Quoting from Alan Lightman's, "A Modern Day Yankee In A
Connecticut Court and other essays on Science".
Conversations with Papa Joe
The First Evening
Key Words & Phrases:
Crystal Clear Skys
Evolution of Stars
Spinning Earth - Focault Pendulum
Inverse Square Law
Cepheid Variables (Shapley, Levett)
Galaxies (and more galaxies)
HOW DO WE KNOW THE EARTH SPINNING?
Wikipedia - Foucault pendulum
The Foucault pendulum or Foucault's pendulum is a simple
device named after French physicist Leon Foucault and
conceived as an experiment to demonstrate the Earth's
rotation. The pendulum was introduced in 1851 and was the
first experiment to give simple, direct evidence of the
earth's rotation. Foucault pendulums today are popular
displays in science museums and universities.
HOW DO ASTRONOMERS MEASURE DISTANCES?
Wikipedia -- Kepler's laws of planetary motion
The ratio of the square of an object's orbital period with
the cube of the semi-major axis of its orbit is the same for
all objects orbiting the same primary. This captures the
relationship between the distance of planets from the Sun,
and their orbital periods. Kepler enunciated in 1619 this
third law in a laborious attempt to determine what he viewed
as the "music of the spheres" according to precise laws, and
express it in terms of musical notation. So it was known as
the harmonic law.
Kepler's Third Law states: T^2 ~ r^3
The discovery of phases of Venus by Galileo in 1610 was
important. It contradicted the model of Ptolemy which
considered all celestial objects to revolve around the Earth
and was consistent with others, such as those of Tycho and
In Galileo's day the prevailing model of the universe was
based on the assertion by the Greek astronomer Ptolemy
almost 15 centuries earlier that all celestial objects
revolve around Earth (see Ptolemaic system). Observation of
the phases of Venus was inconsistent with this view but was
consistent with the Polish astronomer Nicolaus Copernicus's
idea that the solar system is centered on the Sun. Galileo's
observation of the phases of Venus provided the first direct
observational evidence for Copernican theory.
Wikipedia -- Astronomical unit
The AU was originally conceived as the average of Earth's
aphelion and perihelion; however, since 2012 it has been
defined as exactly 149,597,870,700 m.
The astronomical unit is used primarily for measuring
distances within the Solar System or around other stars. It
is also a fundamental component in the definition of another
unit of astronomical length, the parsec.
Wikipedia -- Parallax
To measure large distances, such as the distance of a planet
or a star from Earth, astronomers use the principle of
parallax. Here, the term parallax is the semi-angle of
inclination between two sight-lines to the star, as observed
when Earth is on opposite sides of the Sun in its orbit.[a]
These distances form the lowest rung of what is called "the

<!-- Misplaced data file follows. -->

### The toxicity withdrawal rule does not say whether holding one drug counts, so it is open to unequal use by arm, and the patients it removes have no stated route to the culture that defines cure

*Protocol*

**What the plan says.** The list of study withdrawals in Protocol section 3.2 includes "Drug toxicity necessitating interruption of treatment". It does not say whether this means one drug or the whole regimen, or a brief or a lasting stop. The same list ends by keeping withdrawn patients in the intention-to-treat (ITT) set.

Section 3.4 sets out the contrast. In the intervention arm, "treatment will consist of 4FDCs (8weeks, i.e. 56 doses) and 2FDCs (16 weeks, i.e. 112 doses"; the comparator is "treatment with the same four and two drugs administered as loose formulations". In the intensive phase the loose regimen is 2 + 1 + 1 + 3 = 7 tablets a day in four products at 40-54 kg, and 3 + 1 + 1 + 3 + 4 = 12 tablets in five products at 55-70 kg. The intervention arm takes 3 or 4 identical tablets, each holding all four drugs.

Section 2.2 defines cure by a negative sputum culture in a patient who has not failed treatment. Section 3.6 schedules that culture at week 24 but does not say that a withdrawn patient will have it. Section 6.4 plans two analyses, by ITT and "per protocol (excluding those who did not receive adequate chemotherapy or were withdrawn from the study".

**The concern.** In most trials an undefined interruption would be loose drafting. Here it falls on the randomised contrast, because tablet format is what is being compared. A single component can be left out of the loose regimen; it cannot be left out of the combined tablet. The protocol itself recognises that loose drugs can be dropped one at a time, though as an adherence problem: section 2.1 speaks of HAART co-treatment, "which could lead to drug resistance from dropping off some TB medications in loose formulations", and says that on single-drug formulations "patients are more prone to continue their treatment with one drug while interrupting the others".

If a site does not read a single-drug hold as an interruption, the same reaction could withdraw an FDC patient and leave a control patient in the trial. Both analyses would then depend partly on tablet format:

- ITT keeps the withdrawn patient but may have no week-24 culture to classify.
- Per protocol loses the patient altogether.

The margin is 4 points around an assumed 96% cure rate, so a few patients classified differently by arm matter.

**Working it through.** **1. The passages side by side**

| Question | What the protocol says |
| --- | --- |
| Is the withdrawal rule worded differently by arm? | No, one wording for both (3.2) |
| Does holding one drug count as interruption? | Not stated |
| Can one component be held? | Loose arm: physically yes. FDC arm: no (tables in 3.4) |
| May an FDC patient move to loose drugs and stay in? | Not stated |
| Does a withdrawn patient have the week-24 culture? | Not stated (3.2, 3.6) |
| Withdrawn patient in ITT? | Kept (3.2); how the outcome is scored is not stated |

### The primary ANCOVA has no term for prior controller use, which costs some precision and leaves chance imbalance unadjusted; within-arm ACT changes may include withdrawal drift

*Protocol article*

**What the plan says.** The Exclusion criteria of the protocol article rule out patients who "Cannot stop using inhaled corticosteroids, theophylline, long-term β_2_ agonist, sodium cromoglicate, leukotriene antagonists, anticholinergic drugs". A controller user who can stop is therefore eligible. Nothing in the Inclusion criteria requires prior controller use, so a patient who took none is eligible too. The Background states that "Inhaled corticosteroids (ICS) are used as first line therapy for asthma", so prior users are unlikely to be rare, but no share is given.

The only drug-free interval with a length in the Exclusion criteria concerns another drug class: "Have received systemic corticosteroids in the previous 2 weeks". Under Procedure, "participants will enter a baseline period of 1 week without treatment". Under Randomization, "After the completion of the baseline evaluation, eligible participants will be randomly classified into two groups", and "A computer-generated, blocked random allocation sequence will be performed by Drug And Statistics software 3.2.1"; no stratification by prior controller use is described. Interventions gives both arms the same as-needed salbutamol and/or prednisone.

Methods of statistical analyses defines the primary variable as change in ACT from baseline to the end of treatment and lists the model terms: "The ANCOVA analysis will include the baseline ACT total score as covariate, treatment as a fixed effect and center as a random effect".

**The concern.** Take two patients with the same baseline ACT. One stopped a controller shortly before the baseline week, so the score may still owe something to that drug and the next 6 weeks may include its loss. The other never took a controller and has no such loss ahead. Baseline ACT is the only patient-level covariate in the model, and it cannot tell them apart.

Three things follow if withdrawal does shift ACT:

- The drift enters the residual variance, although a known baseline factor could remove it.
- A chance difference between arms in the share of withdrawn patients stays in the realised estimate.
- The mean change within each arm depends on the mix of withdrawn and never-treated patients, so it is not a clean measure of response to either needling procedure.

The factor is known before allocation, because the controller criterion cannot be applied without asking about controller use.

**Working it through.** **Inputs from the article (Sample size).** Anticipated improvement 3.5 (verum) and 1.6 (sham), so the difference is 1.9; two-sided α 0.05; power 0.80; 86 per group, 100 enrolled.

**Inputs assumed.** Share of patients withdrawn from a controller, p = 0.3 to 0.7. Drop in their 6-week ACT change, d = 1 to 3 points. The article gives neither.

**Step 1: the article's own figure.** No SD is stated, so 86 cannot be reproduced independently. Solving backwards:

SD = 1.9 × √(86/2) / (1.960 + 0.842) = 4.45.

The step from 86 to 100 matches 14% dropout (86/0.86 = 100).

cosmic distance ladder", the first in a succession of
methods by which astronomers determine the distances to
celestial objects, serving as a basis for other distance
measurements in astronomy forming the higher rungs of the
Wikipedia -- Henrietta Swan Leavitt - Standard Candles
Henrietta Swan Leavitt (July 4, 1868 - December 12, 1921)
was an American astronomer. A graduate of Radcliffe College,
she worked at the Harvard College Observatory as a
"computer", tasked with examining photographic plates in
order to measure and catalog the brightness of stars. This
work led her to discover the relation between the luminosity
and the period of Cepheid variables. Leavitt's discovery
provided astronomers with the first "standard candle" with
which to measure the distance to faraway galaxies.
Wikipedia -- Harlow Shapley
Harlow Shapley (November 2, 1885 - October 20, 1972) was an
American scientist, head of the Harvard College Observatory
(1921-1952), and political activist during the latter New
Deal and Fair Deal.
Shapley used Cepheid variable stars to estimate the size of
the Milky Way Galaxy and the Sun's position within it by
using parallax. In 1953 he proposed his "liquid water belt"
theory, now known as the concept of a habitable zone.
Wikipedia -- Cosmic distance ladder
The cosmic distance ladder (also known as the extragalactic
distance scale) is the succession of methods by which
astronomers determine the distances to celestial objects. A
real direct distance measurement of an astronomical object
is possible only for those objects that are "close enough"
(within about a thousand parsecs) to Earth. The techniques
for determining distances to more distant objects are all
based on various measured correlations between methods that
work at close distances and methods that work at larger
distances. Several methods rely on a standard candle, which
is an astronomical object that has a known luminosity.